There has been big news in Orlando and the surrounding areas as Sunrail added four new stations. Most of them are in Kissimmee, and the community has already begun taking advantage. I personally am excited by the ability to travel to Kissimmee Lakefront and play Pokemon Go with ease. And plenty of the residents around Central Florida will gain direct benefits from these new stations.
However, I am pointing out the Sunrail to showcase how one simple change creates massive improvement. With this in mind, I want to talk about another important step. I am from Chicago, Illinois which is well known for its mass transit system. Much of said system involves subways which is not possible in Florida. The water levels in the state prevent building such tunnels because it might impact the environment.
However, there is a second aspect to the transit system in Chicago that is possible in Orlando. I refer to building light rail, in or next to the Tollways. When I mentioned this is a Smart Growth Group, I was met with attacks almost immediately. Thanks to constant points about how this system was doomed to fail, I decided to do some research. And while I found plenty of blogs that said that building trains near expressways are a failure of an idea, I did not find any of the citations and sources used to be credible.
Research aside though, what was more telling about the deniers and naysayers, was the fact that when I asked them for a more logical alternative, they did not give me an answer. In reality, I think the true problem lies in the fact that people are complaining without offering a real answer. Thus, whether building next to the expressway has some flaws or not is irrelevant in the face of other problems.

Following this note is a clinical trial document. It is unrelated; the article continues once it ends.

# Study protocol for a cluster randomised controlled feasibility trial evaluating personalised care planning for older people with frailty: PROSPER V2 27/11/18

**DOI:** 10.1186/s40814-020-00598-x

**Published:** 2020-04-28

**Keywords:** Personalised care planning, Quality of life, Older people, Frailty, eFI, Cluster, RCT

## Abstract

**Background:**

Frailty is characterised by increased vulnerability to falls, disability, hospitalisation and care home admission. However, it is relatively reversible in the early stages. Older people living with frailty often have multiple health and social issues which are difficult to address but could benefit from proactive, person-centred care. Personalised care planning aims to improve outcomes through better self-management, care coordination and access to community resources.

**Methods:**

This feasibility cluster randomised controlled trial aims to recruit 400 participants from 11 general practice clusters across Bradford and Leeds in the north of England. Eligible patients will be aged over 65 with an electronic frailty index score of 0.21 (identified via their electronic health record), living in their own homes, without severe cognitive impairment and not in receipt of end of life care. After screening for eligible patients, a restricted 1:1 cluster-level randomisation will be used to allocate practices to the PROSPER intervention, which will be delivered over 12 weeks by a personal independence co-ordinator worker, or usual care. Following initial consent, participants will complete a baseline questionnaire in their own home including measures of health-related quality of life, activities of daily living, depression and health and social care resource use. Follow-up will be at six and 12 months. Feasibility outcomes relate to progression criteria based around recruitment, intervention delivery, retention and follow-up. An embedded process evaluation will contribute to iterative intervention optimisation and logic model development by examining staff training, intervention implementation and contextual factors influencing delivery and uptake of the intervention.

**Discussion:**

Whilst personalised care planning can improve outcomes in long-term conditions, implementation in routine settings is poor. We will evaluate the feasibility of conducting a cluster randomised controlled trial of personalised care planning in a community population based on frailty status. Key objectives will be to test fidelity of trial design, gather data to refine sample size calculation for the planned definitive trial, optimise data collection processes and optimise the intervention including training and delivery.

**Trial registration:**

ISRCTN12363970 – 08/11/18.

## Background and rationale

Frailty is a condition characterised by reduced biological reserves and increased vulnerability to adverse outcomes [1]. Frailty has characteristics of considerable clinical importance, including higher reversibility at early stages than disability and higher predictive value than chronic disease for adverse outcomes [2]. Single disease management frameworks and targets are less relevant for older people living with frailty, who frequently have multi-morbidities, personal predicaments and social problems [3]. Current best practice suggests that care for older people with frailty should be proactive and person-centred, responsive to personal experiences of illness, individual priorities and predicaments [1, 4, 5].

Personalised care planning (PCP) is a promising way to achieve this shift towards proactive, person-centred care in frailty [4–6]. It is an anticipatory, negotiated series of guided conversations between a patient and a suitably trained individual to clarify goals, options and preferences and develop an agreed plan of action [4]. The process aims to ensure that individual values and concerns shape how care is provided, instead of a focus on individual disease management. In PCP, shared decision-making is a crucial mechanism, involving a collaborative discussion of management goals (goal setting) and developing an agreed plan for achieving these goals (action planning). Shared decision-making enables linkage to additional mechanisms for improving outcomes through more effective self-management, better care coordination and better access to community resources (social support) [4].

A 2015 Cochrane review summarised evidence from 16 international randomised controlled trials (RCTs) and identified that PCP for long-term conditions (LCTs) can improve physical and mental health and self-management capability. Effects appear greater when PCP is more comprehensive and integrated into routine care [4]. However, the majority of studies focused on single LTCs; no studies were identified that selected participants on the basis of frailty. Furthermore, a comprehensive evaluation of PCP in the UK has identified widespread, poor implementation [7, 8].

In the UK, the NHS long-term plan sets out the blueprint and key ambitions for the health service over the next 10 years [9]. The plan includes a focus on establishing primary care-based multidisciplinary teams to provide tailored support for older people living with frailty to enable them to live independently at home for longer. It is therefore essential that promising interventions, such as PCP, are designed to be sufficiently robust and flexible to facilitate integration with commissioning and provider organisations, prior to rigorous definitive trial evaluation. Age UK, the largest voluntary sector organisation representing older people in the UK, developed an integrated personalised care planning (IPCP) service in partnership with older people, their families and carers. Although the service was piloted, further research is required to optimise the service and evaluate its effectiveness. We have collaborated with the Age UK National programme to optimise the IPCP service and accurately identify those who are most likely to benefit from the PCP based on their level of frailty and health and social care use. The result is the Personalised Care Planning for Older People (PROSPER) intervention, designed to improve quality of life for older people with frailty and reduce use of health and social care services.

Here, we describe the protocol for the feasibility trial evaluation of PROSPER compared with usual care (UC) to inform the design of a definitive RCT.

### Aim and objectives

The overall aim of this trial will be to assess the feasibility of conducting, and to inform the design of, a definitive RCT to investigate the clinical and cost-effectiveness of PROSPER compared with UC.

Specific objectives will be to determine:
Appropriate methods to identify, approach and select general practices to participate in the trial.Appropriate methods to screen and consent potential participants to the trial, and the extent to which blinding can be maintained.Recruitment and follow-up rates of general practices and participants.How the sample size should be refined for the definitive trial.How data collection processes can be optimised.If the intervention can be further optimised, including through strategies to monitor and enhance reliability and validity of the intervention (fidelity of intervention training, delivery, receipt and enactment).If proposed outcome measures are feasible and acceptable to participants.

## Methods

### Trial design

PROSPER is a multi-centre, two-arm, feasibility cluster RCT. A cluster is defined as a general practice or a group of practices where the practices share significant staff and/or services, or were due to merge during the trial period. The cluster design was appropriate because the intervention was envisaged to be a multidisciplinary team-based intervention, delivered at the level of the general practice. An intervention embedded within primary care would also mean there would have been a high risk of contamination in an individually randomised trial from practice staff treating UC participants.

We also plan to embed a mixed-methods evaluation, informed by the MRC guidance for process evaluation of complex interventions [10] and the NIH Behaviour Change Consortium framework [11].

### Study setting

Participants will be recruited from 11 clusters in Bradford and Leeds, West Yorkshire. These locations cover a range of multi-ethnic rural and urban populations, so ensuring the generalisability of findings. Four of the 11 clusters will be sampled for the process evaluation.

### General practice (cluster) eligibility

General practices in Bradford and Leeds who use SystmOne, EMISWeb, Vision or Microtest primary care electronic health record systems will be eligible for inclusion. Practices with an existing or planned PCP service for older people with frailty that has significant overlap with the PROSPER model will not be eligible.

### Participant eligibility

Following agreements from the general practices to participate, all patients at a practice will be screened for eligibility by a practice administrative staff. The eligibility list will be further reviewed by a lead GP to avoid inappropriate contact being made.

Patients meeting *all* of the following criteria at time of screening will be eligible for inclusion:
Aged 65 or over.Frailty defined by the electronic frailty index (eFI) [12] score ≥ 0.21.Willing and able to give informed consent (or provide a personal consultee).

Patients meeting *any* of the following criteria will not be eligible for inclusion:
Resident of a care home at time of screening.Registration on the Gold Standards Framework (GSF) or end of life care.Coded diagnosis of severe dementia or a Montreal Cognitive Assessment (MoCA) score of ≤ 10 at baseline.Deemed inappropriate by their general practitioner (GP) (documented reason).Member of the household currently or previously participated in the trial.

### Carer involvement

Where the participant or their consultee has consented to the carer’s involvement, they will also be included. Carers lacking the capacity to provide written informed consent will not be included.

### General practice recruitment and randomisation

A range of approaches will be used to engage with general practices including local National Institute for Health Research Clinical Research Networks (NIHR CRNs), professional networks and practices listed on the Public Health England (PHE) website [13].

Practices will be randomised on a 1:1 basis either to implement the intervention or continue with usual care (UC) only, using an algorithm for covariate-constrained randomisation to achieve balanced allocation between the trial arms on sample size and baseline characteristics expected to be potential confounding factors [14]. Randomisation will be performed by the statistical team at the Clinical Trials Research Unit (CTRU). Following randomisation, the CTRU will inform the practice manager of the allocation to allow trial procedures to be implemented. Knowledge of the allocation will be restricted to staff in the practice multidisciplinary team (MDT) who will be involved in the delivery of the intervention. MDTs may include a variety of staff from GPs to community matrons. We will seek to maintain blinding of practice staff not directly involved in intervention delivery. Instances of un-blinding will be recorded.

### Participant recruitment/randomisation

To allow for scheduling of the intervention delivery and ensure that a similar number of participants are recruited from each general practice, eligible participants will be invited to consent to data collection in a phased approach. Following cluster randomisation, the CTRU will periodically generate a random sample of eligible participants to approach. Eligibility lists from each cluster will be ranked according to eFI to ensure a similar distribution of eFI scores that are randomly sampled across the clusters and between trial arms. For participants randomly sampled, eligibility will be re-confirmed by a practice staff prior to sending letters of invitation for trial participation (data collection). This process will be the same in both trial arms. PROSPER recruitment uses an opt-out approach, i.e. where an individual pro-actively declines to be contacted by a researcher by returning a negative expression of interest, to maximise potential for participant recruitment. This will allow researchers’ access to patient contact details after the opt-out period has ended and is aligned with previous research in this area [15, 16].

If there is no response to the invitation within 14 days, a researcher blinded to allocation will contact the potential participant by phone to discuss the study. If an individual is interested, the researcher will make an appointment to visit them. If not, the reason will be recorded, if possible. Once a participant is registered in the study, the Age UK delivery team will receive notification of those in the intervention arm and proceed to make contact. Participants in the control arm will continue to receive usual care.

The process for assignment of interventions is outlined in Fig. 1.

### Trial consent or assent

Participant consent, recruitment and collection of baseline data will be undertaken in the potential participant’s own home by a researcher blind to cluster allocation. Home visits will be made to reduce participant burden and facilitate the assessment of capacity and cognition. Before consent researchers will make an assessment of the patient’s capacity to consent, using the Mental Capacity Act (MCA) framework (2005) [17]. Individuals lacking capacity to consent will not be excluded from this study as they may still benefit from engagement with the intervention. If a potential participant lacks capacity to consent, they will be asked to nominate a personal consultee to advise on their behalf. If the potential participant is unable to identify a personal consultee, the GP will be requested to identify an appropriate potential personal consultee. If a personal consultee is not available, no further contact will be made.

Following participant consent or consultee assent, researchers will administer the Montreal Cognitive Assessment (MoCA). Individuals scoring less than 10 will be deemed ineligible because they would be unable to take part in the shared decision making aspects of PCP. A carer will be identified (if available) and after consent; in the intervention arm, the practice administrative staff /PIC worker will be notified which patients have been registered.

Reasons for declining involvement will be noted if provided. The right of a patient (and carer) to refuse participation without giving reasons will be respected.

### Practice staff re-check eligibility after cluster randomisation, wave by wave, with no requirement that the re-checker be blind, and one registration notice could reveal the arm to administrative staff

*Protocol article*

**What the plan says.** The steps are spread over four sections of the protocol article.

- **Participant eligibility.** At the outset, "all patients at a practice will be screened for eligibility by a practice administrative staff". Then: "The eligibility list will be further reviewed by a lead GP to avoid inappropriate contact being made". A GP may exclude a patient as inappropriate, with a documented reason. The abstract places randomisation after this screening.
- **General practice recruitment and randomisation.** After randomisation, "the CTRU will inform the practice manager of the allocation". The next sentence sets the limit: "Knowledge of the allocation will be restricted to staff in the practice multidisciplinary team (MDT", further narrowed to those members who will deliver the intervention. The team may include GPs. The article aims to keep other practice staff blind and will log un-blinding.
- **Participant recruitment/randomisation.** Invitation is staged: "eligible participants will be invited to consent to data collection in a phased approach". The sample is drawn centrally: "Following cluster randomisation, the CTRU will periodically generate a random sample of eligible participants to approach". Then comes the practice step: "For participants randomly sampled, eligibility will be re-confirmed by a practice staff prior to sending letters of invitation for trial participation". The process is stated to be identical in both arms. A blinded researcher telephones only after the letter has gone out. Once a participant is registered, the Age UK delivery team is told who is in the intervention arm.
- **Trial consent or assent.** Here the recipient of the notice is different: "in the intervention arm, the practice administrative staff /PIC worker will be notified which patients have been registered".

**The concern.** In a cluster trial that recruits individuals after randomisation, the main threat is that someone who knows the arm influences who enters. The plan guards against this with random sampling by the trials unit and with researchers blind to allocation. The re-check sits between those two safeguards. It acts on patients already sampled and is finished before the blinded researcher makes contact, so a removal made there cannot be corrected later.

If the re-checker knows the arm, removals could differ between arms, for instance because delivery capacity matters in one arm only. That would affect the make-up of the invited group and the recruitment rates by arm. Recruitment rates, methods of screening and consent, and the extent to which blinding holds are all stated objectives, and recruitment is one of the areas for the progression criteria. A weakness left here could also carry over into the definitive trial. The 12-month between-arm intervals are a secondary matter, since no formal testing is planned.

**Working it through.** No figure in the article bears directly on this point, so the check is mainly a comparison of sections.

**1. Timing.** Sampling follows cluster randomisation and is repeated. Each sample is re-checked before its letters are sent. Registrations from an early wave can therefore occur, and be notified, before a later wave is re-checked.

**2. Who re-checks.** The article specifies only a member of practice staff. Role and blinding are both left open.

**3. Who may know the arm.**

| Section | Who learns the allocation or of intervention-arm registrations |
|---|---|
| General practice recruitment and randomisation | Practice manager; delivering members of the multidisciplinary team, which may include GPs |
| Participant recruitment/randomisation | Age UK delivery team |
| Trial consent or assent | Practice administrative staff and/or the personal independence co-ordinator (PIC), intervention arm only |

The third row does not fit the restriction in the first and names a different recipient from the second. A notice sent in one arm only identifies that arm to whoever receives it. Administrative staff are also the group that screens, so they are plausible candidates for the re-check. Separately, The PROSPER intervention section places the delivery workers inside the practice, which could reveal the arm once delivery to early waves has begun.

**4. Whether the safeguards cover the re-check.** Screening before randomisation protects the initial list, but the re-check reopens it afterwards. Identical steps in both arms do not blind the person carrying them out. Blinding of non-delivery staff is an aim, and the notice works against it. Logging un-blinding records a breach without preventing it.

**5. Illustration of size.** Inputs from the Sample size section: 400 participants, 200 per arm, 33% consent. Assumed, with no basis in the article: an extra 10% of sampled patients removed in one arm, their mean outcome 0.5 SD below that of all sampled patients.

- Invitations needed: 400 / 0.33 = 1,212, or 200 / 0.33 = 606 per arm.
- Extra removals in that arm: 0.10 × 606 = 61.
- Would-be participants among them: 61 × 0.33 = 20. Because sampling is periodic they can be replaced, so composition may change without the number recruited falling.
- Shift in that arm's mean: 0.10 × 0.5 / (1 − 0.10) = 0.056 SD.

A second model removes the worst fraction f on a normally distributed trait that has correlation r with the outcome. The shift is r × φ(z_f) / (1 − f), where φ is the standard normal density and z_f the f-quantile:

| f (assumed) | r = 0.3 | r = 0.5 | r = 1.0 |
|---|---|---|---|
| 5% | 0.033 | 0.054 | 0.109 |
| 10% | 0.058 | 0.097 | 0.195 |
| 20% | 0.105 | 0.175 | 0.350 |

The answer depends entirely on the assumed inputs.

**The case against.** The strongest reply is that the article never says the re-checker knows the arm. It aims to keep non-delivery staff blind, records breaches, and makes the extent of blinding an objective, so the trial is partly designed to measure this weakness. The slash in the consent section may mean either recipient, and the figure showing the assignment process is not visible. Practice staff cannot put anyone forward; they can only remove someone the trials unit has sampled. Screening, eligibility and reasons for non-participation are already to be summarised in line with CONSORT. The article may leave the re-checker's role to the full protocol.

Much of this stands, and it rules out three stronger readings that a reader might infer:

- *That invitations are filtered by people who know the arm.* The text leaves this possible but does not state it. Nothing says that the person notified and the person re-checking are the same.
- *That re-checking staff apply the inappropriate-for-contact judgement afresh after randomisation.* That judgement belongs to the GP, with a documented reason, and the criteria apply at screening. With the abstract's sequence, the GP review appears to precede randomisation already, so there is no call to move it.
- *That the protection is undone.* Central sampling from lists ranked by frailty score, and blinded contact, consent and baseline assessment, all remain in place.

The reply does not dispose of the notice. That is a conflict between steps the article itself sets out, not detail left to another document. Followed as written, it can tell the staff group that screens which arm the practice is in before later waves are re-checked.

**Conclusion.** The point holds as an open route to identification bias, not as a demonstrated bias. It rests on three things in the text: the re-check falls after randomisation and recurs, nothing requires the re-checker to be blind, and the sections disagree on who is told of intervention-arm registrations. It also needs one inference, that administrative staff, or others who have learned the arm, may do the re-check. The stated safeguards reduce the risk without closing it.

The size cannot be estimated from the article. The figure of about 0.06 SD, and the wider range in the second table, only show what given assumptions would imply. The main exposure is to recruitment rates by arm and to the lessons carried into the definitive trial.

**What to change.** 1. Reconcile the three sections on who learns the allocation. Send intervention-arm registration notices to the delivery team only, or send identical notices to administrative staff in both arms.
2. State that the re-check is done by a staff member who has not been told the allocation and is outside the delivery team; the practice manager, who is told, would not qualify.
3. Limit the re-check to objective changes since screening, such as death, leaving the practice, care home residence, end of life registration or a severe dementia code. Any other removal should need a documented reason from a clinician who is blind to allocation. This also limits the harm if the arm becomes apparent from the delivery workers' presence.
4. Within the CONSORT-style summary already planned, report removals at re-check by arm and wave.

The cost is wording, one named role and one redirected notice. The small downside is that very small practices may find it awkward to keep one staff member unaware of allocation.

Let's talk about the problems of adding light rail. Either there must be a large amount of land available, or buildings will need to be demolished. A group of people collectively called "The Not In My Backyard" will fight transit expansions to their dying breath. I observed this in Illinois with State Route 53. Using the Highway means that the right of way is already there. "The Not in My Backyard" people are powerless.
Cost is most likely the number one issue that faces adding light rail. This is the most complicated step, and I am no expert on figuring out the best way to overcome it. I have ideas such as Universities and other affected parties fronting part of the cost since they are positively impacted by it. However, tax money will probably have to be involved. The whole country goes crazy whenever the word taxes is used. I will say again that funding is the part I am least knowledgeable on.
With the most important unknown addressed, I want to close out with an example of the positive impact. I am most familiar with the Toll Road 408 corridor that links the University of Central Florida to Downtown Orlando. I'll start with Central Florida Parkway, which is where this route would end. In addition to servicing students and faculty, there are plenty of neighborhoods and businesses within walking distance. Being elevated above the street minimizes impact to the environment, too. Some people might complain about some cloud cover on the street below, but this seems like a small price to pay.
The second stop would be close by at East Colonial Drive. Light Rail has stations closer together as opposed to heavy rail like Sunrail. This location has many restaurants and apartment complexes. The walkability in this area is high and is perfect for a station that pedestrians can reach.
Next would be a stop at Alafaya Trail as this hypothetical route follows 408 westbound. This is where Waterford Lakes is located. The neighborhoods and businesses in the vicinity also benefit. This is a very walkable area and would greatly benefit from a station being built into the bridge where the tollway crosses Alafaya Trail.